You probably already know that Windows 2000 contains a wide variety of tools that you can use to see what's going on inside your servers. For example, you can use the Event Viewer Console to see if any warnings or errors are present on a server. However, even with all these tools, sometimes there's no substitute for being able to actually see the server's screen in real time. Windows 2000's terminal services will allow you to do just that from a wide variety of clients.
In this series of articles, I'll explain how to manage your servers through a terminal-enabled client. In Part 1, I'll discuss the basics of the terminal services. In future articles, I'll discuss enabling the terminal services on your servers and how to prepare a client to access the terminal services.
It's often difficult for administrators to grasp the concept of the terminal services, because the terminal services perform more like something from the mainframe world than from the PC world. Dozens of third-party products offer remote-control capabilitiesbut most, if not all, of these third-party remote control products tie up the actual server console during use. If the remote user moves his mouse, anyone who's sitting at the server console will also see the server's mouse pointer move. Needless to say, using traditional remote control packages on a server can compromise your network's security if you aren't extremely careful about how the remote control capabilities are implemented.
The terminal services work differently than traditional remote control software. When a terminal-enabled client attaches to the server, it doesn't see the actual server screen, but rather a reproduction of it. Therefore, if a terminal-enabled client is at work, the server screen appears as though no one is using it. Of course, there are ways to check to see if someone is using a terminal session, but the idea is that a terminal-enabled client doesn't take full control of the server.
To understand exactly how the terminal services work, think of a mainframe environment in which a central computer sends screen updates to dumb terminals. The mainframe itself performs every bit of the processing. Any time a user enters information, the information is sent to the mainframe and processed, and a screen update is passed back to the dumb terminal to acknowledge the processing. This concept is very similar to the way that the terminal services work.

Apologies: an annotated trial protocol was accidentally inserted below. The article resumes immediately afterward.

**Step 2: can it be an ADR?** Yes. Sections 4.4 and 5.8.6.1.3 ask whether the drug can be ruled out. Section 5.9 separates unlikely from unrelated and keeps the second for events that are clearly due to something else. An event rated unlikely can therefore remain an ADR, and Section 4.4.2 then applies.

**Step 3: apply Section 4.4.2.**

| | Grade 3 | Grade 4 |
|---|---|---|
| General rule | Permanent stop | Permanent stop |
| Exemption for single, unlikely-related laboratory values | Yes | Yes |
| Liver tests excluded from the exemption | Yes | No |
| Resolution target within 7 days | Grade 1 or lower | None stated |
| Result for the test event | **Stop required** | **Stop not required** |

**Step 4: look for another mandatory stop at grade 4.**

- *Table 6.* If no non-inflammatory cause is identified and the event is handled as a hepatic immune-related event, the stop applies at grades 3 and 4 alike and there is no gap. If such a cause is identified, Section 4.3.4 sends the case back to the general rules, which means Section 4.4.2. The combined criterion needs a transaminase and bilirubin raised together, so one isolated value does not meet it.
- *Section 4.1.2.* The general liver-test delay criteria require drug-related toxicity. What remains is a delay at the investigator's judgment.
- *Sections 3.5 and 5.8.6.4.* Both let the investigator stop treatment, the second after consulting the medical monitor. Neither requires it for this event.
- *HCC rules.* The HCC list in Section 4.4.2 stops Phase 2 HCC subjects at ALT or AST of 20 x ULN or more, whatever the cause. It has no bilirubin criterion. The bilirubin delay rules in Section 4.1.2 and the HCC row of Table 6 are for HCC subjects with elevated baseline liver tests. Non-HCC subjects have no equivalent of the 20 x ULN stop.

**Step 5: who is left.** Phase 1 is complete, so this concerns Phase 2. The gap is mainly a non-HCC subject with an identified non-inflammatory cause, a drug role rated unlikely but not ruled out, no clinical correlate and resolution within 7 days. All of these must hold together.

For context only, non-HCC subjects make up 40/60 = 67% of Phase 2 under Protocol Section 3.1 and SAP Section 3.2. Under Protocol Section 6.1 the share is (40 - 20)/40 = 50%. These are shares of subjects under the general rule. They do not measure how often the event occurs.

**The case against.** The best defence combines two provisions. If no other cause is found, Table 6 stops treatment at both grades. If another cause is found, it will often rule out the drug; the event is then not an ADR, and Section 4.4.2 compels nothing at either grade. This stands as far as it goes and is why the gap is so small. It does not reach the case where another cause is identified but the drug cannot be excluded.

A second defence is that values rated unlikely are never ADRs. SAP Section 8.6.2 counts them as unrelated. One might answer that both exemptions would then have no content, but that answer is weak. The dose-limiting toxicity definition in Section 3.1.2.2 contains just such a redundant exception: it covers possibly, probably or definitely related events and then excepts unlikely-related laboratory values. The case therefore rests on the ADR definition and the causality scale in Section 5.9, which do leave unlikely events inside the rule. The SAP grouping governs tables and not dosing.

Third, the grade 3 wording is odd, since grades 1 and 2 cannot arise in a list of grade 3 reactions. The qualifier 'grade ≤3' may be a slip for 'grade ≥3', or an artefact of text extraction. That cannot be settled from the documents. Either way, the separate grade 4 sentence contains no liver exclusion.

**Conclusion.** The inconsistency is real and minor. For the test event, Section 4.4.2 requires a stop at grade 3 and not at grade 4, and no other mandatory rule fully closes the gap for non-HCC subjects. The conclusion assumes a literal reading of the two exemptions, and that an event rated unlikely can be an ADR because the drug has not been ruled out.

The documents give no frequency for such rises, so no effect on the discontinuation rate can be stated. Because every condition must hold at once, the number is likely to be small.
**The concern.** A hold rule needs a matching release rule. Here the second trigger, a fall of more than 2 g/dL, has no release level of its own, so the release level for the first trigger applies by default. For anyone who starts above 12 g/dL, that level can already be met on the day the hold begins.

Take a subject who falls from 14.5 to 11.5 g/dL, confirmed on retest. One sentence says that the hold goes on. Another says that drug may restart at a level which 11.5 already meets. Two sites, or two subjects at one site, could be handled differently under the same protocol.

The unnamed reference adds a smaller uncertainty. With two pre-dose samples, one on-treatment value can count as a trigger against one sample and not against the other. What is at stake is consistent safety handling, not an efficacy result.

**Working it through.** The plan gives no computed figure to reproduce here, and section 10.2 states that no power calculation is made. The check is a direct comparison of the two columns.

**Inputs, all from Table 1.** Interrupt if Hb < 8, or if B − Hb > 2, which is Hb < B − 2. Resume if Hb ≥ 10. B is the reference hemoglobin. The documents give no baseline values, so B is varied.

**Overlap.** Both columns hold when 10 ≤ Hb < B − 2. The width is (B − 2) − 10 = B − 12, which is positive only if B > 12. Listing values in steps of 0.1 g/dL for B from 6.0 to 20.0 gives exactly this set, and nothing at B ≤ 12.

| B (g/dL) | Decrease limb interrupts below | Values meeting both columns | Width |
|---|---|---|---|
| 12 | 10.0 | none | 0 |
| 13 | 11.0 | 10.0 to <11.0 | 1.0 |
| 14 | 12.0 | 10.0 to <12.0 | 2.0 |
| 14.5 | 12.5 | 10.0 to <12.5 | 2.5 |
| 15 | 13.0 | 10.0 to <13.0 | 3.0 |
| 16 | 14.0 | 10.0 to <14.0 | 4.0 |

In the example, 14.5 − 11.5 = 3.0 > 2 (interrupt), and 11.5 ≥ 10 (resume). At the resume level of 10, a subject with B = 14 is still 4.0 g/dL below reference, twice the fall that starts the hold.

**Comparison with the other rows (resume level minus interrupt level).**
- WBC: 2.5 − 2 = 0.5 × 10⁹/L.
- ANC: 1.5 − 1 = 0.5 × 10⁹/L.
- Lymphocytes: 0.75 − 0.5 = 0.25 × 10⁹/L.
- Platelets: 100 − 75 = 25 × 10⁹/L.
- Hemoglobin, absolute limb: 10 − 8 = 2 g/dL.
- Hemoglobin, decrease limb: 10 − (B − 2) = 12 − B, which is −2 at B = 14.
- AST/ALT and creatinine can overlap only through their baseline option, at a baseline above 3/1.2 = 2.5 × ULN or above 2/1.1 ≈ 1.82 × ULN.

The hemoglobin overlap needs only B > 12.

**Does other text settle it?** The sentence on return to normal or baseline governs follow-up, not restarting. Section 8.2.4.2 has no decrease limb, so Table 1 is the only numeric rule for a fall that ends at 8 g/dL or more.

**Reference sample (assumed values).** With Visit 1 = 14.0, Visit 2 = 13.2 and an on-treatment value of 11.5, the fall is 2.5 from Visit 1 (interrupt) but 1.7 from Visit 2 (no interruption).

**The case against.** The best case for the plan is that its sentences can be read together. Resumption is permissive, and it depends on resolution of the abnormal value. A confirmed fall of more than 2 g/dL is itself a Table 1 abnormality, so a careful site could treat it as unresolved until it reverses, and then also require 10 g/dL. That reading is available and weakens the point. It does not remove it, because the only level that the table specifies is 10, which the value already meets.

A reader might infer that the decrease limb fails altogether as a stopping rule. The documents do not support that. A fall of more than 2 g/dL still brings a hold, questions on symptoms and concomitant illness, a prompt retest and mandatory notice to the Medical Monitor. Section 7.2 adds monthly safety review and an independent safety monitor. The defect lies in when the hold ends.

Another similarity is that in a mainframe environment, everyone who's attached to the mainframe has her own individual session. This makes it possible for everyone to work independently. Just because the mainframe is sending everyone screen updates doesn't mean all the screens are the same. Instead, the mainframe maintains an independent session for each attached user, which allows users to work independently of each other.
What Are the Terminal Services?
You Decide How to Use the Services
Right about now, you might be getting a little concerned. PC users tend to have a negative image of mainframes, because mainframes are ponderous, cost millions of dollars, and are usually reserved for use as storage systems with millions of records. And let's face itno one likes to think of their high-end Pentium III as a glorified dumb terminal.
Fortunately, if you decide to use the terminal services, how you use them is up to you. You're not limited to an all-or-nothing situation. As I'll discuss in detail in Part 2, when you initially set up the terminal services, you're asked whether the server will function as a full-blown terminal server, or if you just plan to use the terminal services for administrative purposes.